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This hike is perfect for fishing
enthusiasts looking for an extended trip into a high alpine wilderness
area. The trail passes by no fewer than nine good fishing lakes,
with short side trips leading to at least ten more. The route
circles Brown Duck Mountain (11,866 ft.), passing through Brown
Duck Basin, East Basin, and Squaw Basin, and features many fine
views of the mountains rocky peaks and cold, clear lakes.
Most of the lakes lie at elevations of around 10,400 feet. The
highest point is at the top of Cleveland Pass where the trail
climbs out of East Basin and drops down into Squaw Basin. Cleveland
Lake, frozen most of the year, lies near the top of the pass
at an elevation of 11,172 feet.
Brown Duck Mountain is a favorite
destination for horseback riders, so if you are put off by piles
of horse manure along the trail and in the meadows then this
is not the best hike for you. The most popular location for campers
with pack animals is East Basin (day 2), a lush, green area with
gorgeous meadows and a half dozen small lakes. It is not unusual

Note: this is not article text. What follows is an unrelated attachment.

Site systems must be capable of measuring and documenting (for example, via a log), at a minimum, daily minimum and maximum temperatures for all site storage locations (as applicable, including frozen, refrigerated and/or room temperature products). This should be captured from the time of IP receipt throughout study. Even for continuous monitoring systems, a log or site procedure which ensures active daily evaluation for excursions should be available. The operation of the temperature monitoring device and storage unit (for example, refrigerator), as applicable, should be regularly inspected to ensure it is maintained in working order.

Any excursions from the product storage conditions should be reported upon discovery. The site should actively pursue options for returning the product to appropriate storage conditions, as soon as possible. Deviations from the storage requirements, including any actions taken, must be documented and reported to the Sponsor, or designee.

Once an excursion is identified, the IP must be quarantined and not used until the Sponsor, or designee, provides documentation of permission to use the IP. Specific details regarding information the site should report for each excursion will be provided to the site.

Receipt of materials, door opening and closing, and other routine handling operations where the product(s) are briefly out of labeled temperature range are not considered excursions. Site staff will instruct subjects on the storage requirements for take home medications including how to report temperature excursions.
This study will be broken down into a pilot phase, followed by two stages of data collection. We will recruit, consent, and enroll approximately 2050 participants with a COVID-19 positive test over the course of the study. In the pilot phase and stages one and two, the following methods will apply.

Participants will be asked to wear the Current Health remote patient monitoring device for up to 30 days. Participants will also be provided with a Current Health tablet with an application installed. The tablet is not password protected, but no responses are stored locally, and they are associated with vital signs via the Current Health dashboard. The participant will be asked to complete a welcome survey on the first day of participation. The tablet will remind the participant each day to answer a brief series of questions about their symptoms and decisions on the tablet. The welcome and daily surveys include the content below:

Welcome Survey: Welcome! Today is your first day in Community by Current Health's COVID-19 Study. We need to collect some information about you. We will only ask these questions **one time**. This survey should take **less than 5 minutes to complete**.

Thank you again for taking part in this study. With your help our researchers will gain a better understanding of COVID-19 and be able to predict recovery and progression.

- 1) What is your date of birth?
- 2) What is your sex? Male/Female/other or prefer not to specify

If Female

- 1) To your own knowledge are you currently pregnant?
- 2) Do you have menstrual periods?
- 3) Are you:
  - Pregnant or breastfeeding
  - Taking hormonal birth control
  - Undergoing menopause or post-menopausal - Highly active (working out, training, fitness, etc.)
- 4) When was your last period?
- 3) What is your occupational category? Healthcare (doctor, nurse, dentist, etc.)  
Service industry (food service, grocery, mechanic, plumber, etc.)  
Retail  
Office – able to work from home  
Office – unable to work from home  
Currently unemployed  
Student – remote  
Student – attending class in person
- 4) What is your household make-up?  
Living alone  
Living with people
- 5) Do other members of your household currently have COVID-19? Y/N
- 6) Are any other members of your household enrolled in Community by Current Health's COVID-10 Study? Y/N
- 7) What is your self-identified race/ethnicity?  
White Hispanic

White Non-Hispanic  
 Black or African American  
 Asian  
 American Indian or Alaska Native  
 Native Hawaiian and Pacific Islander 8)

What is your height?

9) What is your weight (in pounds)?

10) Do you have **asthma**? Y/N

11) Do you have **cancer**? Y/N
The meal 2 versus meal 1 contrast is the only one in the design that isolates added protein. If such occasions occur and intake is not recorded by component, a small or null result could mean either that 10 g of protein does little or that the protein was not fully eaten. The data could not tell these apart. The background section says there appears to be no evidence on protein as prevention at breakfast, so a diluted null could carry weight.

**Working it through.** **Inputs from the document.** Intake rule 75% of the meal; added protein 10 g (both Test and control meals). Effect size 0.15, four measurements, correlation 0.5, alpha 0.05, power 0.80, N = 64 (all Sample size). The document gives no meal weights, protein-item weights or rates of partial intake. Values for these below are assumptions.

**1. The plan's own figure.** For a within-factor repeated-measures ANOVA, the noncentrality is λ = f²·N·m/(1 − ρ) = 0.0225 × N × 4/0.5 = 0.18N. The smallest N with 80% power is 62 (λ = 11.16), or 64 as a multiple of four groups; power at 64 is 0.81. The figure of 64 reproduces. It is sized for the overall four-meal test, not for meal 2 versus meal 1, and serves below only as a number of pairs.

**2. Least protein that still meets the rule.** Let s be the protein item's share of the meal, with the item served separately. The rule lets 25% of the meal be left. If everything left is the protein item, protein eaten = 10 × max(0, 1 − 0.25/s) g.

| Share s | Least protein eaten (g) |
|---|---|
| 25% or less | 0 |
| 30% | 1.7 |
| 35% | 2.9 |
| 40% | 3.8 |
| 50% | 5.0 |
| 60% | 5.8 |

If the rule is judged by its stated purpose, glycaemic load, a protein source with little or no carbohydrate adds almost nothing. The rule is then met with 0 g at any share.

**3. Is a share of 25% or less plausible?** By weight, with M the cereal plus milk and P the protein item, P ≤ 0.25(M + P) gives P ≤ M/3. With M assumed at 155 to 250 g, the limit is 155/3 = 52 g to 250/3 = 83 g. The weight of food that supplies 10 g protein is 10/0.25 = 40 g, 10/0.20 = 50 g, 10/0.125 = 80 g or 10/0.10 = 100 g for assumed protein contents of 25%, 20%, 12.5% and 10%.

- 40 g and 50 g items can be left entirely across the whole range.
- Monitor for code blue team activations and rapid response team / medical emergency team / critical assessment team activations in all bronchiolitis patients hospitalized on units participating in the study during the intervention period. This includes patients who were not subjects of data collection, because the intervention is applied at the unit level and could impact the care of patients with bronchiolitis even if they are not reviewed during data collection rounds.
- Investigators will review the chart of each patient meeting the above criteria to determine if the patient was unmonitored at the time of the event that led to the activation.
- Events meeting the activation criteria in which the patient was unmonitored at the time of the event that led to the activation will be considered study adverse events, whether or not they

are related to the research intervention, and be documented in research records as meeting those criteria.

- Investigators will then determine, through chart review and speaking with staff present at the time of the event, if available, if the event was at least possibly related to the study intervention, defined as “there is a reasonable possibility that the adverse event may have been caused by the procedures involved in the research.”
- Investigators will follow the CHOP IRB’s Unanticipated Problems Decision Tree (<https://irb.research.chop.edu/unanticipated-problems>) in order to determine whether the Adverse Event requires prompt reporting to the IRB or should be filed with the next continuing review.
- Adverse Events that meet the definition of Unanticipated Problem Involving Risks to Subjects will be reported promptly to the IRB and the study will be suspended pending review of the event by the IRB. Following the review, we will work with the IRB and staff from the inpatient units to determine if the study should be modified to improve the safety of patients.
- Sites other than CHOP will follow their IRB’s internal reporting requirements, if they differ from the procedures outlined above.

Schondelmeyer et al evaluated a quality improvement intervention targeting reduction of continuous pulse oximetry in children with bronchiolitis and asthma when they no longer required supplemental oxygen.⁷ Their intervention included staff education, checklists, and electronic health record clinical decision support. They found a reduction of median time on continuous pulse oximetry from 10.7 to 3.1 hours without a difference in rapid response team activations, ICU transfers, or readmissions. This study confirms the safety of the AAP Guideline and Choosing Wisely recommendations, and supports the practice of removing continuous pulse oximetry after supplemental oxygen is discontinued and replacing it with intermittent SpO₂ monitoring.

to see twenty or thirty horses and mules grazing in the meadows
beside the East Basin lakes. Fortunately there are other off-trail
places to camp in the basin that are just as pretty, but without
As explained earlier, the easiest
place to begin this hike is the lakeshore access parking area
adjacent to the Moon Lake Campground. From there a small trail
leads west along the side of the lake for 0.2 mile to the Lake
Fork Trail. Soon after you reach the Lake Fork Trail you will
see a small sign marking the beginning of the Brown Duck Trail
on the left.
If you are starting from the official
Lake Fork Trailhead, 0.8 miles down the road from the campground,
you will see another sign directing you along an old jeep road
that eventually meets the Brown Duck Trail higher up the mountain.
Dont take this route. You will do better to follow the
Lake Fork Trail in a direction parallel to the road for 0.8 mile,
then turn left onto the Brown Duck Trail when you reach the trail
junction just described. The hike along the jeep road is 0.2
mile further and the scenery is much less interesting.